Myths are the etymology of culture.
Pre-Christian Greece was a great manufacturer of myths apart from being the cradle of democracy. It was not the only one. The land of the wandering Aramean proved a fertile stage for myths whereby an oral tradition established itself as written law. I do not aim at reinforcing the influence of universals such as the collective unconscious or of those myths that are supposed explain human behaviour in general; nor do I wish to define what an ideal democracy or a universally fair law would look like. I do want to grasp the extension of our cultural alienation instead, and the mythification of myths is a sign of that alienation.
When Claude Lévi-Strauss coins the term mytheme by analogy with other irreducible categories in linguistics such as the grapheme or the phoneme, he goes one step further binding mythology to the scientific endeavour of comprehending humanity. Historicist and behaviouristic models generally fail to grant the subject full recognition, whereas structuralism and psychoanalysis seem unwilling to resume the repetitive failures that founded them.
As we witness technology quickly reshaping bodies and reconfiguring relations, one can hardly presume to live in a temporality that resembles even remotely that of classical and even modern myths. There’s no trouble with Faust or Antigone, and there’s nothing wrong with quoting Sophocles or even Goethe, but if we are unable to recognise our own contemporary sources of understanding in the mortal palimpsest that is our body, then the fascination with tradition and the cultural fixation on explanatory canons may be itself tragic. Ourbody is being lost to technological extasy.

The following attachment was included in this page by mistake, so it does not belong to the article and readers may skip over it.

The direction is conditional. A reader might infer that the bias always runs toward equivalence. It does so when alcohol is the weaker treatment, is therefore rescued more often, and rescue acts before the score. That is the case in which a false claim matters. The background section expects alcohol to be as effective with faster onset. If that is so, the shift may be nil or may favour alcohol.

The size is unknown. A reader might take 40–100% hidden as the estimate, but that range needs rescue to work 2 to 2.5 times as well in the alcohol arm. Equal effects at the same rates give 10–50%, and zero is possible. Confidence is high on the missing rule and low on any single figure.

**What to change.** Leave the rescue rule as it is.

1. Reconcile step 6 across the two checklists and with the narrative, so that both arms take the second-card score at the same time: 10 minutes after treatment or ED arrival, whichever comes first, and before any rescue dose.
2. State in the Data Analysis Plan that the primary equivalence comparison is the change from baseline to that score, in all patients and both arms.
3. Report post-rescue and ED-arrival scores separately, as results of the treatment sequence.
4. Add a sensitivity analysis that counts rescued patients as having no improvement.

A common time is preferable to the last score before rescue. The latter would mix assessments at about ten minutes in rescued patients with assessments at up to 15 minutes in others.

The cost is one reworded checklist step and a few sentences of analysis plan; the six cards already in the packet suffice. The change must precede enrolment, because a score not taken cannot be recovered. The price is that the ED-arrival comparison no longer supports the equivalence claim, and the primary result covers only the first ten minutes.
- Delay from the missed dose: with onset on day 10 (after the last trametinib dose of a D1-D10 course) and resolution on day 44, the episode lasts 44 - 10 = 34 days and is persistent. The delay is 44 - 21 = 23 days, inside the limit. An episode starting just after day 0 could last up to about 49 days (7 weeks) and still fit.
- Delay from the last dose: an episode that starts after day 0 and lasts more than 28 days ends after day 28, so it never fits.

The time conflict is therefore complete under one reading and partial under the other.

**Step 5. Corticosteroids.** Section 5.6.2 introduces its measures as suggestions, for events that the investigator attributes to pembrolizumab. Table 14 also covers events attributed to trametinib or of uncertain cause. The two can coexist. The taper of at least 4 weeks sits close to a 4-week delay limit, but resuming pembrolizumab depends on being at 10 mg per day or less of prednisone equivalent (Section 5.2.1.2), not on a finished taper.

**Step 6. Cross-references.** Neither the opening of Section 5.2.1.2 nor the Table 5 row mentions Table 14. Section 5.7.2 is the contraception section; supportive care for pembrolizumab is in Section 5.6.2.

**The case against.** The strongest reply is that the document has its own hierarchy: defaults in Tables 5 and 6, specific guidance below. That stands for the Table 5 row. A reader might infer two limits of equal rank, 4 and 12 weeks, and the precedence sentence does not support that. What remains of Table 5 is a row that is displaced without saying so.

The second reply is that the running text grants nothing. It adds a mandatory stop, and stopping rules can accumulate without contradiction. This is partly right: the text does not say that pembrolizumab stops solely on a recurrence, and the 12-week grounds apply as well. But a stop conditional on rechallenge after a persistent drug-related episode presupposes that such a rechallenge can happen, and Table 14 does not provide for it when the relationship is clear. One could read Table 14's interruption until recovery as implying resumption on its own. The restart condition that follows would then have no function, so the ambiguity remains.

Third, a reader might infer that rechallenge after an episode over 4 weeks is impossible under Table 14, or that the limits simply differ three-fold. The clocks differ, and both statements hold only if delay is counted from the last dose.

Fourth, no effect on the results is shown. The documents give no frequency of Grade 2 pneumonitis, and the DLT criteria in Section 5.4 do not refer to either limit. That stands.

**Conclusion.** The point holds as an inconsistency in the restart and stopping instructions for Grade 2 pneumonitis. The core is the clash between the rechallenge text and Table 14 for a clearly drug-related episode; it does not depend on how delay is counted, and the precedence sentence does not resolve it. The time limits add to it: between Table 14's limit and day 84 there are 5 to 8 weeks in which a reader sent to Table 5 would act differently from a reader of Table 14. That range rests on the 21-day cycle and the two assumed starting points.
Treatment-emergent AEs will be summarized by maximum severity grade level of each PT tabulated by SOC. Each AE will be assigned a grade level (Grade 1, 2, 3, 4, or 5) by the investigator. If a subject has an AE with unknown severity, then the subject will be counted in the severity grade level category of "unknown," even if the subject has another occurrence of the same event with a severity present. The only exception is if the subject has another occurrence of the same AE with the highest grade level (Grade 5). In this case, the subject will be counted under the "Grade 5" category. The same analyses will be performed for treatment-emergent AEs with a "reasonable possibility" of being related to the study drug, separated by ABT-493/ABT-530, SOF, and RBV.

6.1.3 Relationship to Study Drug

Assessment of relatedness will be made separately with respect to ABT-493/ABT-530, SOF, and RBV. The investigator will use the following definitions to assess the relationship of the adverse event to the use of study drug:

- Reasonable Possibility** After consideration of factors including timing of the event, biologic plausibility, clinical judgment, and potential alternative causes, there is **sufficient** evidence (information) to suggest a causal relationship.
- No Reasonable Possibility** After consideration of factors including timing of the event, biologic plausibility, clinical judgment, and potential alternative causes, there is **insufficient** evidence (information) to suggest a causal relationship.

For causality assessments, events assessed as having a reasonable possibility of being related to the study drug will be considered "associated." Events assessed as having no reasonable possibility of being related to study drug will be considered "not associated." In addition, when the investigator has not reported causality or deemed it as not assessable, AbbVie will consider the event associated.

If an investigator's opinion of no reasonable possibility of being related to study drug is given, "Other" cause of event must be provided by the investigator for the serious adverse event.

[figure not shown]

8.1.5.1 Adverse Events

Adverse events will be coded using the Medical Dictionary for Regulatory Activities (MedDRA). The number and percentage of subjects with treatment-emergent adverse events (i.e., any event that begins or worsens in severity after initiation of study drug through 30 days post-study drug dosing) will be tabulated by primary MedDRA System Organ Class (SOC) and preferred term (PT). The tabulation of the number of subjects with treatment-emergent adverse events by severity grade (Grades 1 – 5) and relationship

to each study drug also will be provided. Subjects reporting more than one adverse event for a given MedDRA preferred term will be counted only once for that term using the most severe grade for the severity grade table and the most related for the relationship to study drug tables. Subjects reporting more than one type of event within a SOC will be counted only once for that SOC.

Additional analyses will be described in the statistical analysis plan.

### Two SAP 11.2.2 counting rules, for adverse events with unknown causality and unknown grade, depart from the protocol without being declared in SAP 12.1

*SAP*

The complexity of political conflicts is cut down to digestible narratives of good and evil. (Were these ever true?) Even that godly justice of punishment and reward we encounter on classic myths denies the very possibility of justice. Indeed, the idea of a primal balance that would be interrupted –by fate, excess, impure action– ignores the fact that not only ethics does not depend on religious law but also does it require the sovereignty of the political over any religion for the sake of justice.
Terrorism is no other than a mass play on etymology for the sake of a meaningful, cultural genocide. How can there be any meaning when the body is alienated –to faith, work, healthcare– and even death is forced to exile? What’s the point in killing and dying for a myth when there is no redemption beyond meaning, and no meaning beyond the nonsense of being here?